(Photo Credit: Yahoo / AFP / Carlo Hermann)

Reform of the labor code in France threatens increased precarity for women


In France, a tumultuous election season has brought to power a new president Emmanuel Macron and a new majority in the parliament from his new party. During his campaign, he presented himself to be neither from the left nor for the right therefore creating the image of the impartial candidate the best capable to reform the country and restore the place of France as a competitive and innovative country. In the communication era, language is everything. The master words were innovation and liberation. He wanted to place the beginning of his presidency under the aegis of decisiveness to mark his difference with his predecessor Francois Hollande accused of being a weak president. As Ministers of the Economy and Labor, respectively, Emmanuel Macron and Myriam El Khomri passed the first bills that changed the balance of power between unions and employers in France.

France has a labor code in which various labor protections negotiated by workers and gained since its inception in 1910 have been registered as laws. Over the past decades the labor code has been presented, especially by the MEDEF (the French Employer Federation), as a heavy book getting heavier making it proportionally responsible for a “heavy” unemployment rate. Although some simplifications of the code could be necessary, the direct link between unemployment and the labor code has never been established. Nonetheless, Emmanuel Macron made reform of the labor code one of his priorities, a way “to liberate France’s energies.” Did his election give him a clear mandate for such drastic action? No, especially since many voted for him in the second round of the election to bar the extreme right wing candidate, Marine Le Pen, from becoming president.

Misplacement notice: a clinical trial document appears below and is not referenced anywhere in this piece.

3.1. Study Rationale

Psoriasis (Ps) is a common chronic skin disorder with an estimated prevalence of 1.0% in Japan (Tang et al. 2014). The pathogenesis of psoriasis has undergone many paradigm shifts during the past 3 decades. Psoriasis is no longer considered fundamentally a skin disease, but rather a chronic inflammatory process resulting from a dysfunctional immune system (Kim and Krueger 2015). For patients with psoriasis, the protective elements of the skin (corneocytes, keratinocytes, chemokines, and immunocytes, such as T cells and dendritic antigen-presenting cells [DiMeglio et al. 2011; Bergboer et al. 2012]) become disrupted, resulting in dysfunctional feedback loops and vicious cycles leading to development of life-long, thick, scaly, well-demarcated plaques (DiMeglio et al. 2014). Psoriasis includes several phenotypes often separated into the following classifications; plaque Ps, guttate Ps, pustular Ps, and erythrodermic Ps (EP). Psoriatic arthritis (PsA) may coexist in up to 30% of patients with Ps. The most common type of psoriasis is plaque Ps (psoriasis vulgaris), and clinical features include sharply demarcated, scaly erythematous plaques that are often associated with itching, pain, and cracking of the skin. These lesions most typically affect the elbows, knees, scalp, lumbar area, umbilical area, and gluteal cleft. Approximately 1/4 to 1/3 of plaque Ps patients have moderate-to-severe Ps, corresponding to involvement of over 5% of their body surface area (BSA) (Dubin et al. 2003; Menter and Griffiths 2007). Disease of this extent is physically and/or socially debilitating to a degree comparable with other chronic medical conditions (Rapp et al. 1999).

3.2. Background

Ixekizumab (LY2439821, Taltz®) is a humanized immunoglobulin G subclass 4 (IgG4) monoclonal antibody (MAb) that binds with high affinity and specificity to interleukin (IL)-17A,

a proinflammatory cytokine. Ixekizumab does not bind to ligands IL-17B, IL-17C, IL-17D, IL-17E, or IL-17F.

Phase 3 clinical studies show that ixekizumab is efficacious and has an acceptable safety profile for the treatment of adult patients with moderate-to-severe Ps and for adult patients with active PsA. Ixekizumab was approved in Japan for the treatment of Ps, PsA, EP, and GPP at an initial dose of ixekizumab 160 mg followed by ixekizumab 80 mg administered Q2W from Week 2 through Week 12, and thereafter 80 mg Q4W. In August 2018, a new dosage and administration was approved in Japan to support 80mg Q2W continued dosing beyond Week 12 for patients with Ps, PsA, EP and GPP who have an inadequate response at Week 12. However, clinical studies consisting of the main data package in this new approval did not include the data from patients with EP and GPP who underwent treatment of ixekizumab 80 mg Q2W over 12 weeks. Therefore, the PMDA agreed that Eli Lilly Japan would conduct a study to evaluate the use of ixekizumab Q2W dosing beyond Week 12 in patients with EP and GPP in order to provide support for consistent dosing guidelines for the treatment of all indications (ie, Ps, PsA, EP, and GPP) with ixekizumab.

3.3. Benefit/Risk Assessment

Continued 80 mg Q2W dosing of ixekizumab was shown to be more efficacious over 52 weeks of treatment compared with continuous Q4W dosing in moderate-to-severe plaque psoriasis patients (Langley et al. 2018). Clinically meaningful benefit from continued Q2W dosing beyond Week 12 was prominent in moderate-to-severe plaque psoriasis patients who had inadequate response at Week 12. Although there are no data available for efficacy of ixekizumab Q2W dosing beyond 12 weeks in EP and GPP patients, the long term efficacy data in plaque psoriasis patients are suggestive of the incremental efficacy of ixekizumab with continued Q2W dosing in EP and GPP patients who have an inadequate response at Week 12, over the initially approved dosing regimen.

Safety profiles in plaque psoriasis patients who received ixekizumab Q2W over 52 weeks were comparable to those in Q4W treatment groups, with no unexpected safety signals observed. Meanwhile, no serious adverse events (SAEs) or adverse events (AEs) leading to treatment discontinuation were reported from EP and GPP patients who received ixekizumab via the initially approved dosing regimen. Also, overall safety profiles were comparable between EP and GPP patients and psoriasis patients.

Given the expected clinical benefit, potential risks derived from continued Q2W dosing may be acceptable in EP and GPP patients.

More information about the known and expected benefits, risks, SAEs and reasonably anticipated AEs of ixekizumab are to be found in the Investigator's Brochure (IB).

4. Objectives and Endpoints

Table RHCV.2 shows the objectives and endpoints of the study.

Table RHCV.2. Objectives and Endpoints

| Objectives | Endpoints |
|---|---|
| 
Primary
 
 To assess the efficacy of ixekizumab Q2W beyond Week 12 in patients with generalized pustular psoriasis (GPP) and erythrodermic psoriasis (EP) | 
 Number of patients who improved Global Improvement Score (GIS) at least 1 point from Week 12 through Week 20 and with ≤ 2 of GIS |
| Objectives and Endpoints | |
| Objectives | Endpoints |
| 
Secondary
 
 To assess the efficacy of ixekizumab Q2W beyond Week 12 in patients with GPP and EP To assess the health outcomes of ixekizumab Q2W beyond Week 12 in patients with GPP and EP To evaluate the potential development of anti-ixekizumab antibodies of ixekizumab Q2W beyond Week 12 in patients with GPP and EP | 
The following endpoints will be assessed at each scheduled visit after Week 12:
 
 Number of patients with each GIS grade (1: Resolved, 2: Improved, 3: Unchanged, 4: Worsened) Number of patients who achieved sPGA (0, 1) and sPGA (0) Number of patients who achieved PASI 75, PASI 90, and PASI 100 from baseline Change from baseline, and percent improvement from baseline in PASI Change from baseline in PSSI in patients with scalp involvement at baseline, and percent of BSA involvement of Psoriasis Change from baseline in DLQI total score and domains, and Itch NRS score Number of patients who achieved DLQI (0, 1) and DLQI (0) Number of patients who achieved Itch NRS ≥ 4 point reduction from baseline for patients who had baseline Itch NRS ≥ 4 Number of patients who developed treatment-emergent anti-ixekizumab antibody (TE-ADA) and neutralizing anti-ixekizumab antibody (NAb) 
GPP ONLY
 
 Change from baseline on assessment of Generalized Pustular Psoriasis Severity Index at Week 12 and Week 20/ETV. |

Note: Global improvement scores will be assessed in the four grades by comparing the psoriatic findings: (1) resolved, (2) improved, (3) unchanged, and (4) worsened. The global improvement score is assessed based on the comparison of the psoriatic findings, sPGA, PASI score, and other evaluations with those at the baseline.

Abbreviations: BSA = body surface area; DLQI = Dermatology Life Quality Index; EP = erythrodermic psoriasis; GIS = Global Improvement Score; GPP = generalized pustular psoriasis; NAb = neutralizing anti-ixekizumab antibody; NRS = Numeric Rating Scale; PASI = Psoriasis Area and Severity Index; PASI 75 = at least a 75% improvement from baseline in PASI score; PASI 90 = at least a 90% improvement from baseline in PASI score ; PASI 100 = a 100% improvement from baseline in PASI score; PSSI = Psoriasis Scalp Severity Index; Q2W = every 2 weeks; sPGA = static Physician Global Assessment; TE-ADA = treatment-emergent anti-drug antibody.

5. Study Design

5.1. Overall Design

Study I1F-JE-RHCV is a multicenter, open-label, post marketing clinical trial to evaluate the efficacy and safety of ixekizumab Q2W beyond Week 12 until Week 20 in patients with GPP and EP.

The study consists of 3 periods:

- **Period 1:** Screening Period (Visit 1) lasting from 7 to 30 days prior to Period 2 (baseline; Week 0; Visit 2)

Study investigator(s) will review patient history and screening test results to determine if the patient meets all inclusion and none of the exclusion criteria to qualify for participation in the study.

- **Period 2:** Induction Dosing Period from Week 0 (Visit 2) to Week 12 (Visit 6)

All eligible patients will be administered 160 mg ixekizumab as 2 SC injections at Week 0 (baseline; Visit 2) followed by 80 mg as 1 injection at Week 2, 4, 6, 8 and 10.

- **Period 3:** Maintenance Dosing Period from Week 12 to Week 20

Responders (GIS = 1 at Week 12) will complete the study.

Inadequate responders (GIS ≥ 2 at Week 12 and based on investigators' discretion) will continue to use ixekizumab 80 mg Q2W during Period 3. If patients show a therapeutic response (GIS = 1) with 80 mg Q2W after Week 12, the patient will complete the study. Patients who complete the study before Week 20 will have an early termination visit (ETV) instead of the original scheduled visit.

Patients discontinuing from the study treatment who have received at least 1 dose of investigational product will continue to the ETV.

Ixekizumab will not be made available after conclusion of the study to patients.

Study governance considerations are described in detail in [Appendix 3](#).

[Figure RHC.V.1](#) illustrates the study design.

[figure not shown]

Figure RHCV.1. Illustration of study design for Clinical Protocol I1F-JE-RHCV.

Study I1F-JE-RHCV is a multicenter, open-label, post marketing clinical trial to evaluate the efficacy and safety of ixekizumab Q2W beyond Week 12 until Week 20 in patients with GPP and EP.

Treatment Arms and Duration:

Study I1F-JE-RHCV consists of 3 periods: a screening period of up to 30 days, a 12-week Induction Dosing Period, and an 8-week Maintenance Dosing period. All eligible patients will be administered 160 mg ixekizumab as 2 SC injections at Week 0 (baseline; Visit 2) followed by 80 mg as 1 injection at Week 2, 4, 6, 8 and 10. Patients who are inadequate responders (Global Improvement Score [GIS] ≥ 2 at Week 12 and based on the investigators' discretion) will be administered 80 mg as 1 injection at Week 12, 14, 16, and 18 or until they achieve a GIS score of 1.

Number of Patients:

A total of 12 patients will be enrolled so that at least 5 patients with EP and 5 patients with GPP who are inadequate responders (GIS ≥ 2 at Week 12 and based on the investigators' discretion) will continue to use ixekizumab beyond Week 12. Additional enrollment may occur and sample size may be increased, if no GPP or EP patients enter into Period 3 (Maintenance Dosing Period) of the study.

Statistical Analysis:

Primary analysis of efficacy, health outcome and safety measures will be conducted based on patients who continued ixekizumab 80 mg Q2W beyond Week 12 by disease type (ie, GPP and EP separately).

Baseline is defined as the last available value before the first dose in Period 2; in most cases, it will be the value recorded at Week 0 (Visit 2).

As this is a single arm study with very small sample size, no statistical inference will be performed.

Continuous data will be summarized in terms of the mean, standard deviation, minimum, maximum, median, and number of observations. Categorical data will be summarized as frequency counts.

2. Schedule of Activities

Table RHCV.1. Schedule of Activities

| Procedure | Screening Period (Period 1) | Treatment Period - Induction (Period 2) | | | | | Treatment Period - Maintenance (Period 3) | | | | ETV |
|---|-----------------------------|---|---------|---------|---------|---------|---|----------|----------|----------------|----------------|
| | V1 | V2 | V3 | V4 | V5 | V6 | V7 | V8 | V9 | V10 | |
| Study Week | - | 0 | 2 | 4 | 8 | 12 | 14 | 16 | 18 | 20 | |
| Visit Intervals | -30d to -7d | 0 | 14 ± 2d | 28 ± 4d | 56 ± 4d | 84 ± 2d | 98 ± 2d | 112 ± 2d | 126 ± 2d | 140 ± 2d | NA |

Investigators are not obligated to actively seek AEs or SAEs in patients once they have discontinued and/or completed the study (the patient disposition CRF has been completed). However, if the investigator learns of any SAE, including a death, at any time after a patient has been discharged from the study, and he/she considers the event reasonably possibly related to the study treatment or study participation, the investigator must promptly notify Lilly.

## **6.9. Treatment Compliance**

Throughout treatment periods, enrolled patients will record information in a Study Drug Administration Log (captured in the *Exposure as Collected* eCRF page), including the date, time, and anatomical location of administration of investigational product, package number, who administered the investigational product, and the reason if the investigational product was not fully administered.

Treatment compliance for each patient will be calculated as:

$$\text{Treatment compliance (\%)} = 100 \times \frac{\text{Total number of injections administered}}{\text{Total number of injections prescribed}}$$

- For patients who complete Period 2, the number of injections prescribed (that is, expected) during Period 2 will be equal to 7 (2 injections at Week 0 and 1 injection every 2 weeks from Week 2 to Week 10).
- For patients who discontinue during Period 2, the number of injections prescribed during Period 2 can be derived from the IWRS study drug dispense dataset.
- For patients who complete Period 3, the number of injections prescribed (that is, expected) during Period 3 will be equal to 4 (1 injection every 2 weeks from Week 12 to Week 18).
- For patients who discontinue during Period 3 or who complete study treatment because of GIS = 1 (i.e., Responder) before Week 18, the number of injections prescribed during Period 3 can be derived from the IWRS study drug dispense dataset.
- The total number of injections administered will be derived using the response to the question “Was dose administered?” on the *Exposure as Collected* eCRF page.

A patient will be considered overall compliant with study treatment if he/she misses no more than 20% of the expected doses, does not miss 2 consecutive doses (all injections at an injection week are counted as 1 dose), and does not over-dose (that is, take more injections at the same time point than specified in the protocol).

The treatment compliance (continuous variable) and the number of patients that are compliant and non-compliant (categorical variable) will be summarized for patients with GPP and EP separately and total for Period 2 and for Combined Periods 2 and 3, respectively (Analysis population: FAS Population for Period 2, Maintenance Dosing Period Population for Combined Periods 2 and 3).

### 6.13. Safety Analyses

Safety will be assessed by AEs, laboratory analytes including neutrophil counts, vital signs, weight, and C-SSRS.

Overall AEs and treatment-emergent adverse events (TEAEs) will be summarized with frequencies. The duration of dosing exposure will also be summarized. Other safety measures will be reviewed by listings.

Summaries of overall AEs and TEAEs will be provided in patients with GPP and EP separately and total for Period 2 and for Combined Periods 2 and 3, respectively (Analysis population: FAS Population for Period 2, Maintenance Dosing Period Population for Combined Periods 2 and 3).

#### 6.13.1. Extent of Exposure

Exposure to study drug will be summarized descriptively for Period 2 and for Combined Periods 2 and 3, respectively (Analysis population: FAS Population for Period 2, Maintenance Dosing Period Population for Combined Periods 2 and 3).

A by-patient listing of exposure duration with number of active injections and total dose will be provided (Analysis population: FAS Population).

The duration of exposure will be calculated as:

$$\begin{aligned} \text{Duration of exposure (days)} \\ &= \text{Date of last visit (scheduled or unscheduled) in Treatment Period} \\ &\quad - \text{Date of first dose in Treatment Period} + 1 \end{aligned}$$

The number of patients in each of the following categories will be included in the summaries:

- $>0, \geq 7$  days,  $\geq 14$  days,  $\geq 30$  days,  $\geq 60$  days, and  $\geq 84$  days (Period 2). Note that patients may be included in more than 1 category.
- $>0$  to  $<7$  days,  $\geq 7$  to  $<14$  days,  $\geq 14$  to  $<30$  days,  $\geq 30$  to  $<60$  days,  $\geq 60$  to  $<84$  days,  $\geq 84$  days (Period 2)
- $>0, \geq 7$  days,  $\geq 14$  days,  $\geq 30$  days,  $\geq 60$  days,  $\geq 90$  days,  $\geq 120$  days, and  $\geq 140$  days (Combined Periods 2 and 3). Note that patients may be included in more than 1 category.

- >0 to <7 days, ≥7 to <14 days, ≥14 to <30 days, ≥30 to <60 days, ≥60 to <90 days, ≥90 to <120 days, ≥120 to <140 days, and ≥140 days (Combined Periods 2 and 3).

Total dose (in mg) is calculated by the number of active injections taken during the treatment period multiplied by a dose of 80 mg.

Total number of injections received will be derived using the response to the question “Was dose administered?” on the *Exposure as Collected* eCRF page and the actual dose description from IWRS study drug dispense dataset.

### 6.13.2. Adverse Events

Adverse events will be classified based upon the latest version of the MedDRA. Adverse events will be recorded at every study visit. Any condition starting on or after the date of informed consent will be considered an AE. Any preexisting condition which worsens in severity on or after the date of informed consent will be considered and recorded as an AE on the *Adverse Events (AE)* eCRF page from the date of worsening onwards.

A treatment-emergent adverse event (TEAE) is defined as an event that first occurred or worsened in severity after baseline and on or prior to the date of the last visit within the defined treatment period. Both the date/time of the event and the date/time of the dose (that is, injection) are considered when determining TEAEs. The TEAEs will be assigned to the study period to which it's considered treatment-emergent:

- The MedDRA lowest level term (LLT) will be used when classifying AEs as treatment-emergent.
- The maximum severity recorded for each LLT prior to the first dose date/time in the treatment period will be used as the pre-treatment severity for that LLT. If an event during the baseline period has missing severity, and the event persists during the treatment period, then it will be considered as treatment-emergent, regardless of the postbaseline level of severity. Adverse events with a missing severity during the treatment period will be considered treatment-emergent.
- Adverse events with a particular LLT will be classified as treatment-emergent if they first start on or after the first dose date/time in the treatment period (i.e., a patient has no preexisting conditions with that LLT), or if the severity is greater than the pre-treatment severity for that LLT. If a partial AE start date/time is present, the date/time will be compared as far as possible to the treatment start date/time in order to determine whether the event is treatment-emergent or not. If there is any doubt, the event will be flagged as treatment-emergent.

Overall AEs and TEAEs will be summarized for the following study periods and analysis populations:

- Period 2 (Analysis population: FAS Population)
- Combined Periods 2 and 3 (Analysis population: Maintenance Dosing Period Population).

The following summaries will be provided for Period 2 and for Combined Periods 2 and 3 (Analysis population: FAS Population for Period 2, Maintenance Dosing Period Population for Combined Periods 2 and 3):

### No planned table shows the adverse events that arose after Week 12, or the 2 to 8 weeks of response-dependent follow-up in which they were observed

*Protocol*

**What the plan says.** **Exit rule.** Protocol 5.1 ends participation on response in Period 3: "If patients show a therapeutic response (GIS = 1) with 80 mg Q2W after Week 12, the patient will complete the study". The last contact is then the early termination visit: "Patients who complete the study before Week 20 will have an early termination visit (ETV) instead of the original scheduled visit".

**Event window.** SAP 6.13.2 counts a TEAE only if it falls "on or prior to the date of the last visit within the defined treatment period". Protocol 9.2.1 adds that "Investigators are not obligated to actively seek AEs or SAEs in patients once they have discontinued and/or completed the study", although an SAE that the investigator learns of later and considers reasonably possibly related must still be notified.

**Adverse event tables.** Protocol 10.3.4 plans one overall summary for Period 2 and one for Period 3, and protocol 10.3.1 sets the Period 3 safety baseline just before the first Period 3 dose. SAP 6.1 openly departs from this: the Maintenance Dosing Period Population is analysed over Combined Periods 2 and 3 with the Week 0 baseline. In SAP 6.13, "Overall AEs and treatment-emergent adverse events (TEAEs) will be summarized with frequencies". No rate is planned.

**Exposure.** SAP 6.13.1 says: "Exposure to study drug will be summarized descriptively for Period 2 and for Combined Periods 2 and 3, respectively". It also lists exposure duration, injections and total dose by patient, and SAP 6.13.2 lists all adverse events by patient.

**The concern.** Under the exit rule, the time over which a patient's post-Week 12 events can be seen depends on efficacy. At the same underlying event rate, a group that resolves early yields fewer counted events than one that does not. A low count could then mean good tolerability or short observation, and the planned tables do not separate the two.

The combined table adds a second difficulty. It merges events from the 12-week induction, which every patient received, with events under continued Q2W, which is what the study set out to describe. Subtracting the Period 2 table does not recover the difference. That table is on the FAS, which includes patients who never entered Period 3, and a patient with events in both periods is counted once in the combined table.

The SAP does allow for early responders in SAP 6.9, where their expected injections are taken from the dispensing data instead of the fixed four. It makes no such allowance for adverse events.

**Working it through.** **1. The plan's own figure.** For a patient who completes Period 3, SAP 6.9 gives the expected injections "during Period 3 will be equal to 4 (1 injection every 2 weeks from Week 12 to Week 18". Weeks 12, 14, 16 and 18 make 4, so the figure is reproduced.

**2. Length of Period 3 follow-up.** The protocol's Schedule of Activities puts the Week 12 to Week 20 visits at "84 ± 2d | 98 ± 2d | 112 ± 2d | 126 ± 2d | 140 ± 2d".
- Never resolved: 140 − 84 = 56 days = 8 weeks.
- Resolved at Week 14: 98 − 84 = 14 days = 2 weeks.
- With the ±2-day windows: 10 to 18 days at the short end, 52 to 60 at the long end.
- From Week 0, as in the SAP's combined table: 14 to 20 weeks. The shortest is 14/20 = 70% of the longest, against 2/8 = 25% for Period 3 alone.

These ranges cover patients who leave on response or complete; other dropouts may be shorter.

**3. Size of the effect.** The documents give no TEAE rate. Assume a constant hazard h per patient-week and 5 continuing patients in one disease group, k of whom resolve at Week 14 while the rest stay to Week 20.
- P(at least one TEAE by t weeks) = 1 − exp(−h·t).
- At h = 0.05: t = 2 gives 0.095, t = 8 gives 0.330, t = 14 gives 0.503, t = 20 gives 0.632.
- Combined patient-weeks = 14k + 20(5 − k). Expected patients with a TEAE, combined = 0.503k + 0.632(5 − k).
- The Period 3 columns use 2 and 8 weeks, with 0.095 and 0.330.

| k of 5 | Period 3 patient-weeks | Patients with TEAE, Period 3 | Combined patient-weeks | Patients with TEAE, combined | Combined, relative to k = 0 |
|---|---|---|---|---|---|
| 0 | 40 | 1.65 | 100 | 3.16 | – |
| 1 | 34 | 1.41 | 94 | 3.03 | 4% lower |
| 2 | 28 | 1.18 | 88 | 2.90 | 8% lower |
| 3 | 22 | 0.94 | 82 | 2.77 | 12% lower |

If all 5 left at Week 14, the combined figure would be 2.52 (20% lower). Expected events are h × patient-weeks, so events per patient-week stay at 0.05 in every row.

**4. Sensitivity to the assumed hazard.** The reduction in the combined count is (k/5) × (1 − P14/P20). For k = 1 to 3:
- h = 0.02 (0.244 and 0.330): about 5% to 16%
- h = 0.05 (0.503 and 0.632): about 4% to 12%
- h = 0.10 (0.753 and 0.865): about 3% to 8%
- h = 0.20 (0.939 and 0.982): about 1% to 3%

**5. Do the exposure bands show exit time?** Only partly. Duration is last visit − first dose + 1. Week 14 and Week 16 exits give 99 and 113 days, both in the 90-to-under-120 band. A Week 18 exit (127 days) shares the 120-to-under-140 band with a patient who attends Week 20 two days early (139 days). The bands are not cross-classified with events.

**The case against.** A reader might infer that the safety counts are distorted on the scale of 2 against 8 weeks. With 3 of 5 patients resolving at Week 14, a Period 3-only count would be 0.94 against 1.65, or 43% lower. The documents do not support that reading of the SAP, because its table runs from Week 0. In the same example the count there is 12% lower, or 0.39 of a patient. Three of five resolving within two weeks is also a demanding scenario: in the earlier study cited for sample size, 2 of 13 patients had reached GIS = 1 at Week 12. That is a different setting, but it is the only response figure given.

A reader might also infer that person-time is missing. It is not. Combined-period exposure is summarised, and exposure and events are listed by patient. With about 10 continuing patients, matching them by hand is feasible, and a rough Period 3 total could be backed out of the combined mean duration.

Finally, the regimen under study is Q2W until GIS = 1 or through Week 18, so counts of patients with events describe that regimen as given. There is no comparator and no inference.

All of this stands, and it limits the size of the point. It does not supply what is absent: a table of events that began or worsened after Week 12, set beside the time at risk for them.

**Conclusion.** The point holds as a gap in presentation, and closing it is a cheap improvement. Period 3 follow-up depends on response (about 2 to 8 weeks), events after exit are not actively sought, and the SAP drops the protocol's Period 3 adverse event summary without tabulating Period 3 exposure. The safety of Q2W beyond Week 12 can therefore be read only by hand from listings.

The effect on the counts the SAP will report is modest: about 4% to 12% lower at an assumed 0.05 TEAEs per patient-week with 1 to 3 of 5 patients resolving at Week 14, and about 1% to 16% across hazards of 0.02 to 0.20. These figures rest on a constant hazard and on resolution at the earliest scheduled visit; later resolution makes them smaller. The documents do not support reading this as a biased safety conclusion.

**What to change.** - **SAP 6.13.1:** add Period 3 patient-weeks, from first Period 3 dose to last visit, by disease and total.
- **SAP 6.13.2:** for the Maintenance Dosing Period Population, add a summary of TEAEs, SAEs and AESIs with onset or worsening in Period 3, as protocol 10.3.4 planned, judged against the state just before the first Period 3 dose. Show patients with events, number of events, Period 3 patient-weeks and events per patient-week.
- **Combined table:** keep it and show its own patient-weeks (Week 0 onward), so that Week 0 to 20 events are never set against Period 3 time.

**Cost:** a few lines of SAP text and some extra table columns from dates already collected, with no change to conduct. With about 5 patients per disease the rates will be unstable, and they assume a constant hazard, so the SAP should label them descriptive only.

The question of high unemployment rate remained central to the presidential campaign. The idea that the employers were afraid to hire because it was too difficult to fire employees because of the labor code was constantly hammered. More recently, the language of flexibility in labor laws has been associated with the notion of labor well-being. Once again the variable of adjustment in profit making is labor.

We should question the position of women’s employment as it is a magnifier of the inequalities in the distribution of work in a society.